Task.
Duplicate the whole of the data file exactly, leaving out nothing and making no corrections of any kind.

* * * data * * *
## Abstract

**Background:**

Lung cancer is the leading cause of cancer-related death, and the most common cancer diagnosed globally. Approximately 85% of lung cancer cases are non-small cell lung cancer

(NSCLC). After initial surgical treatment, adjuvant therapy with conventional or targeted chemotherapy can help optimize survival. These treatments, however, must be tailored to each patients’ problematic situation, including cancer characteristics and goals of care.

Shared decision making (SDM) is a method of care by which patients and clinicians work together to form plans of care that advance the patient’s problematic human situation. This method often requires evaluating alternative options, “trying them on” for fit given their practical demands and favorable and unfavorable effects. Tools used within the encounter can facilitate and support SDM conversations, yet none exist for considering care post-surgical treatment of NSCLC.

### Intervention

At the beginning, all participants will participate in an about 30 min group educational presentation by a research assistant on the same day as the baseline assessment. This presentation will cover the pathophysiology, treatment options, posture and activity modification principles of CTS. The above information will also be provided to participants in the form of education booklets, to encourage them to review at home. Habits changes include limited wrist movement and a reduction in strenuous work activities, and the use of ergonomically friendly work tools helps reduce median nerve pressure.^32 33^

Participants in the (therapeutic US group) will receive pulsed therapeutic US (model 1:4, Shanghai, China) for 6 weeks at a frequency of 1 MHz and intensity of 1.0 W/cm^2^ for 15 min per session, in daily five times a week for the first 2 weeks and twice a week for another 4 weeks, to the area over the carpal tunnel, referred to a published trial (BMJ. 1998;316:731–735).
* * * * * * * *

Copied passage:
## Abstract

**Background:**

Lung cancer is the leading cause of cancer-related death, and the most common cancer diagnosed globally. Approximately 85% of lung cancer cases are non-small cell lung cancer

(NSCLC). After initial surgical treatment, adjuvant therapy with conventional or targeted chemotherapy can help optimize survival. These treatments, however, must be tailored to each patients’ problematic situation, including cancer characteristics and goals of care.

Shared decision making (SDM) is a method of care by which patients and clinicians work together to form plans of care that advance the patient’s problematic human situation. This method often requires evaluating alternative options, “trying them on” for fit given their practical demands and favorable and unfavorable effects. Tools used within the encounter can facilitate and support SDM conversations, yet none exist for considering care post-surgical treatment of NSCLC.

### Intervention

At the beginning, all participants will participate in an about 30 min group educational presentation by a research assistant on the same day as the baseline assessment. This presentation will cover the pathophysiology, treatment options, posture and activity modification principles of CTS. The above information will also be provided to participants in the form of education booklets, to encourage them to review at home. Habits changes include limited wrist movement and a reduction in strenuous work activities, and the use of ergonomically friendly work tools helps reduce median nerve pressure.^32 33^

Participants in the (therapeutic US group) will receive pulsed therapeutic US (model 1:4, Shanghai, China) for 6 weeks at a frequency of 1 MHz and intensity of 1.0 W/cm^2^ for 15 min per session, in daily five times a week for the first 2 weeks and twice a week for another 4 weeks, to the area over the carpal tunnel, referred to a published trial (BMJ. 1998;316:731–735).